An investigation by the Maryland attorney general into allegations of promotion abuses by senior state police officers concludes that the head of the agency, Superintendent Wilbert T. Travers Jr., has failed to correct a pattern of abuses revealed in 1981.
The report by Attorney General Stephen H. Sachs, which may be made public on Friday, does not implicate Travers as a participant in the promotional abuses, but strongly criticizes him for failing to stem them since taking over the agency in 1982, according to sources familiar with the report.
Travers could not be reached for comment.
Sachs' four-month investigation has centered on charges that senior commissioned officers in the state police have rigged promotional evaluation scores so that preselected individuals were granted promotions to the rank of second lieutenant and above. Among the senior officers on which the probe focused was Lt. Col. William T. Gerwig, chief of the logistical services bureau.
Gerwig refused to talk to investigators and in a subsequent court hearing he cited the police officers' bill of rights in arguing that he could be investigated only by another police officer. His contention was upheld today by a Baltimore County Circuit Court judge, according to Wayne McDaniel, an aide to Gov. Harry Hughes.
McDaniel said the Sachs report contains "no substantive proof" of the promotional abuse allegations because Gerwig's refusal to talk to investigators prevented "them from taking it far enough to say something has occurred." Sachs' report recommends that the investigation continue.
The report also recommends that the state police hire an outside consultant to devise a promotional system that will not be subject to manipulation, and urges the agency to freeze pending promotions.
Sources also said that Sachs has determined that black state police officers would have a solid case if they filed suit against the agency for racial discrimination.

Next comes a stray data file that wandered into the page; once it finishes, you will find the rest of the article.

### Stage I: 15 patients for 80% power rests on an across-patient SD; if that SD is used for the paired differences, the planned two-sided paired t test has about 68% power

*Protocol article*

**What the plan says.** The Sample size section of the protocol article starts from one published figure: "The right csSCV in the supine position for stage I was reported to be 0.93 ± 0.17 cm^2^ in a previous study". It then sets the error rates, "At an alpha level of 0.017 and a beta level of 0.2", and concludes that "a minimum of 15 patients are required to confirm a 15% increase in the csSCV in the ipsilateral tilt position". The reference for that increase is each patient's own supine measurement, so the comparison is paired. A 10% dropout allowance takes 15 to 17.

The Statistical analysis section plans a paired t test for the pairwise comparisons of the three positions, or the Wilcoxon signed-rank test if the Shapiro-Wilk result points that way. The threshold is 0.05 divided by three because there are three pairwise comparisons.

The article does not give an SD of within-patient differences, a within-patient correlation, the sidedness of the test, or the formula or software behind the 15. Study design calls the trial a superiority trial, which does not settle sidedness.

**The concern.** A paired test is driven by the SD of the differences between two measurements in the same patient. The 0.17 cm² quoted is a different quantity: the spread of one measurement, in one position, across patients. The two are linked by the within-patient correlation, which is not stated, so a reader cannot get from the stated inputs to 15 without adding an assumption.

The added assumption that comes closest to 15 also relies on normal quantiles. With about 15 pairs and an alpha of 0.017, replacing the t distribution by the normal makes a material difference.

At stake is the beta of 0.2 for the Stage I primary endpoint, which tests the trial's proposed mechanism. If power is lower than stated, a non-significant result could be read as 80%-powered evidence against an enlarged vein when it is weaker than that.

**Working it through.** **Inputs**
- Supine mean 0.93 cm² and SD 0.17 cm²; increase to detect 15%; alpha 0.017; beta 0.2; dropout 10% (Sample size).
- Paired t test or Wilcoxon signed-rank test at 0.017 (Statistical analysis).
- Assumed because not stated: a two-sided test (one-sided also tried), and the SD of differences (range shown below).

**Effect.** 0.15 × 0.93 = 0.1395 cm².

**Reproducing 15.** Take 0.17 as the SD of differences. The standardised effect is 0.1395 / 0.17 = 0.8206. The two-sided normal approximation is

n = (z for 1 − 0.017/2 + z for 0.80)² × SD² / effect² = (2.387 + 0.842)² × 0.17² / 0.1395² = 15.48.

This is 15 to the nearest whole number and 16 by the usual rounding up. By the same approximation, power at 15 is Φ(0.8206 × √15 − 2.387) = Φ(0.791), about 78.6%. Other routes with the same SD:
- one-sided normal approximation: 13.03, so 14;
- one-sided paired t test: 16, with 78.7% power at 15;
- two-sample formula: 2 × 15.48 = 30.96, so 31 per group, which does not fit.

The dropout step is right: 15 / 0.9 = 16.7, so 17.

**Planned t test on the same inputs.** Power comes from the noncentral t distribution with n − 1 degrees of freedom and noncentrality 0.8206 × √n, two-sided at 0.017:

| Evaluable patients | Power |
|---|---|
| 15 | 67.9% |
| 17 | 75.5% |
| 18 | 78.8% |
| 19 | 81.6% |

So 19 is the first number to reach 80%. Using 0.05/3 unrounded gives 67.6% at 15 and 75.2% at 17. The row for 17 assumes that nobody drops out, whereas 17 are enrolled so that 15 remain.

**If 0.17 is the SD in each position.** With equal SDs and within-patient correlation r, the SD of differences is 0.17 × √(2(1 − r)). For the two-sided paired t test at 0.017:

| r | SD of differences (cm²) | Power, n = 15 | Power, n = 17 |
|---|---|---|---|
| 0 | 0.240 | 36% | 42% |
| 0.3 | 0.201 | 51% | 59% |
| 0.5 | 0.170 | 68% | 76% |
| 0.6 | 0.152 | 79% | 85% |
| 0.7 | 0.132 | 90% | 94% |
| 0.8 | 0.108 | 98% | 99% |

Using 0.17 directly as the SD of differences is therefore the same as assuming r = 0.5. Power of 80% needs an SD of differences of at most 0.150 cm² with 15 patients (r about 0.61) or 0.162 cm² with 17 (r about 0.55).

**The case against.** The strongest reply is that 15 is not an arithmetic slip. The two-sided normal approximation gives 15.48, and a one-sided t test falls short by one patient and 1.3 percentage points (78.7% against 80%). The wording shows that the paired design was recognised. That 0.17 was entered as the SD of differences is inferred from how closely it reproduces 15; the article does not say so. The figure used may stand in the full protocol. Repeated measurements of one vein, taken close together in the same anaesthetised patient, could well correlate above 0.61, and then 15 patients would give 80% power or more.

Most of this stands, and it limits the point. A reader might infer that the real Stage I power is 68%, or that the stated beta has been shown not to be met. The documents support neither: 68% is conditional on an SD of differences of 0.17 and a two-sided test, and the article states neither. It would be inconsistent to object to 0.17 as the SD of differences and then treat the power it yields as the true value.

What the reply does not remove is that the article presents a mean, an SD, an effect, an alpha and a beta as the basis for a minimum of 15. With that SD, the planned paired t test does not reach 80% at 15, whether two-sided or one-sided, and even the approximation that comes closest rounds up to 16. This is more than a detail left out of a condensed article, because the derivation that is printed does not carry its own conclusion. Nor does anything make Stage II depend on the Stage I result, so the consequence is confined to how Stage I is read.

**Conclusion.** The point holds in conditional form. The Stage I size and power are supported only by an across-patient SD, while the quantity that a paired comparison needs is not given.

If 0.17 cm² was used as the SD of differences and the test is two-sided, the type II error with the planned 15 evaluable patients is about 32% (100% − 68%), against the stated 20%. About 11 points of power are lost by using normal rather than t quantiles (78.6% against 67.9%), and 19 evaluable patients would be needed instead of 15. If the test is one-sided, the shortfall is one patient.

This is the second time in less than four years that Sachs has probed state police promotional activities. Although the first investigation, in 1981, was never made public, a summary by Travers released in August 1982 found that some promotional evaluations "were not prepared in accordance with established Maryland State Police procedures."
"In some cases," that summary reported, "an officer's promotional potential rating was actually set before initiation of the prescribed evaluation process and some raters were directed to give predetermined scores to certain individual officers."
Sachs' latest report concludes that the system of manipulation continued after 1982, despite instructions from Hughes ordering Travers to "ensure that the promotional system is efficiently and fairly executed . . . . "
An irony of the investigations into state police promotional practices is that the agency's personnel rules allow the superintendent to promote anyone he wants, regardless of the promotional evaluation scores. Unlike managers in most state agencies, who must promote one of the top five candidates on lists whose rankings are determined by test scores, the state police superintendent can select anyone from the eligibility lists regardless of scores. Evaluation scores are based on interviews, background and experience and a "promotional potential rating."
Although Travers is criticized in the Sachs report for not putting an end to the promotional manipulations, he enjoys a good reputation among legislators and is said to have the full support of Hughes.
"But," concluded one legislator today, "if you're going to be in charge, you have to be prepared to be an s.o.b. sometimes. There needs to be a housecleaning up there."